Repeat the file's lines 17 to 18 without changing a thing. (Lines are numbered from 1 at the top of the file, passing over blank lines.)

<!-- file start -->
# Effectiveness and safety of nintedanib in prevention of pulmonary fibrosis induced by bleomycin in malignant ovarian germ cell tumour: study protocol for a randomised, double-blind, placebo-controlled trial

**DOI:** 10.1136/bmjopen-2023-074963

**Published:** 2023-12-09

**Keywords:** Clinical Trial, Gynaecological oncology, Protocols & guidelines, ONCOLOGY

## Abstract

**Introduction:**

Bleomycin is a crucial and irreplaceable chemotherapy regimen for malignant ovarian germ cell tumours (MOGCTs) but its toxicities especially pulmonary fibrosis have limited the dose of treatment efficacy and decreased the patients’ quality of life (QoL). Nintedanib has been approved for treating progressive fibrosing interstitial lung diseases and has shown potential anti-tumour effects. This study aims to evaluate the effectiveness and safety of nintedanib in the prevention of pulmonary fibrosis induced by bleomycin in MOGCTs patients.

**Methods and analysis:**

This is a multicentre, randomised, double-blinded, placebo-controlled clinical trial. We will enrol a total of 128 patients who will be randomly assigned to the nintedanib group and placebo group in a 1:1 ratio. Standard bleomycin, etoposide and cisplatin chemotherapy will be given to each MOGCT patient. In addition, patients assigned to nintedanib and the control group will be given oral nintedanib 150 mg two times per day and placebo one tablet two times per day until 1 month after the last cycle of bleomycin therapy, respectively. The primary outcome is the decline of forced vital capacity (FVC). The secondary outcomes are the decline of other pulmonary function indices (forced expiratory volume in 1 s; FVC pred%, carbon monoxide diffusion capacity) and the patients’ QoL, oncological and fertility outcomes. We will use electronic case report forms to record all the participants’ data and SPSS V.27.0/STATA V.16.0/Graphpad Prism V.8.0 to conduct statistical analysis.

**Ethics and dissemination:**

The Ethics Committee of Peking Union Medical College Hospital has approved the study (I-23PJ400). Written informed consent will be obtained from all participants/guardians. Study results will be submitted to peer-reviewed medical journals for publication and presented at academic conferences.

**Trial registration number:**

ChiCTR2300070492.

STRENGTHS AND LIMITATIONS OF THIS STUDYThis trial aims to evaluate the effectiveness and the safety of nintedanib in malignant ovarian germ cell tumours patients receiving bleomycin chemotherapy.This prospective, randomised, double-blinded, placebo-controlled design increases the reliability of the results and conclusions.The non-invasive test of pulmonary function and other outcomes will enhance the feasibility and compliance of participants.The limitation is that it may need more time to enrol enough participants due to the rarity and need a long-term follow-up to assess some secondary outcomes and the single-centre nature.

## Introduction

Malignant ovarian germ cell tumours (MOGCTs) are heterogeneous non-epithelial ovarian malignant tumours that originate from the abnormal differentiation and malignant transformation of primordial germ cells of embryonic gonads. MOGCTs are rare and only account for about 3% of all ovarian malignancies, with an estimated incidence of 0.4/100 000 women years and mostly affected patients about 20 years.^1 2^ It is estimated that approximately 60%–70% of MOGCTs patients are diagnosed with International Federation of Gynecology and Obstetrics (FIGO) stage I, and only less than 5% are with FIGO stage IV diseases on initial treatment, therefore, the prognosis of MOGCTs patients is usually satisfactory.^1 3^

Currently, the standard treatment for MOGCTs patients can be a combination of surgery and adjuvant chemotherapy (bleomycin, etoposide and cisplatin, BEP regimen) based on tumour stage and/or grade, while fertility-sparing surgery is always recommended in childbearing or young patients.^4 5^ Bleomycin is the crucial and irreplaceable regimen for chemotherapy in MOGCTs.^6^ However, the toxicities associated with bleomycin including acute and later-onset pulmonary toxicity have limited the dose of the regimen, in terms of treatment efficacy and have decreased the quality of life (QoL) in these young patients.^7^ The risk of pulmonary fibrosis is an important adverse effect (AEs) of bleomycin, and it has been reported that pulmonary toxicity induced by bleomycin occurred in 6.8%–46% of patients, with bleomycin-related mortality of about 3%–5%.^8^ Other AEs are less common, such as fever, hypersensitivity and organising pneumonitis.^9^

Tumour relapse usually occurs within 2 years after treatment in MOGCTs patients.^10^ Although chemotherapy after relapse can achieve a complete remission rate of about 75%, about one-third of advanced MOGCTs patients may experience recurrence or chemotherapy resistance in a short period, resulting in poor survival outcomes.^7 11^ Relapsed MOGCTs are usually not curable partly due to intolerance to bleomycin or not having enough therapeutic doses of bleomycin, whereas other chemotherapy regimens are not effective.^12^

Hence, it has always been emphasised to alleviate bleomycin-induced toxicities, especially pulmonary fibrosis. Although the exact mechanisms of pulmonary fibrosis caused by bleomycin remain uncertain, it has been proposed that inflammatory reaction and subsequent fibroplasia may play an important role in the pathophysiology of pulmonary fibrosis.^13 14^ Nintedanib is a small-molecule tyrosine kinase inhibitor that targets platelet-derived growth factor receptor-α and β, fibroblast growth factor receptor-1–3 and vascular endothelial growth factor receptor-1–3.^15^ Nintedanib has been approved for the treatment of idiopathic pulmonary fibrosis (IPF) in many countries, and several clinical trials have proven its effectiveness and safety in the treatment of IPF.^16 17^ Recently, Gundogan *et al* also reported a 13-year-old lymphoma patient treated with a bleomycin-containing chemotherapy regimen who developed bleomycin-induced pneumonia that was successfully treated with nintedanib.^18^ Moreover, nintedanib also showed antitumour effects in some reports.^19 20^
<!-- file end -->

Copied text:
Currently, the standard treatment for MOGCTs patients can be a combination of surgery and adjuvant chemotherapy (bleomycin, etoposide and cisplatin, BEP regimen) based on tumour stage and/or grade, while fertility-sparing surgery is always recommended in childbearing or young patients.^4 5^ Bleomycin is the crucial and irreplaceable regimen for chemotherapy in MOGCTs.^6^ However, the toxicities associated with bleomycin including acute and later-onset pulmonary toxicity have limited the dose of the regimen, in terms of treatment efficacy and have decreased the quality of life (QoL) in these young patients.^7^ The risk of pulmonary fibrosis is an important adverse effect (AEs) of bleomycin, and it has been reported that pulmonary toxicity induced by bleomycin occurred in 6.8%–46% of patients, with bleomycin-related mortality of about 3%–5%.^8^ Other AEs are less common, such as fever, hypersensitivity and organising pneumonitis.^9^

Tumour relapse usually occurs within 2 years after treatment in MOGCTs patients.^10^ Although chemotherapy after relapse can achieve a complete remission rate of about 75%, about one-third of advanced MOGCTs patients may experience recurrence or chemotherapy resistance in a short period, resulting in poor survival outcomes.^7 11^ Relapsed MOGCTs are usually not curable partly due to intolerance to bleomycin or not having enough therapeutic doses of bleomycin, whereas other chemotherapy regimens are not effective.^12^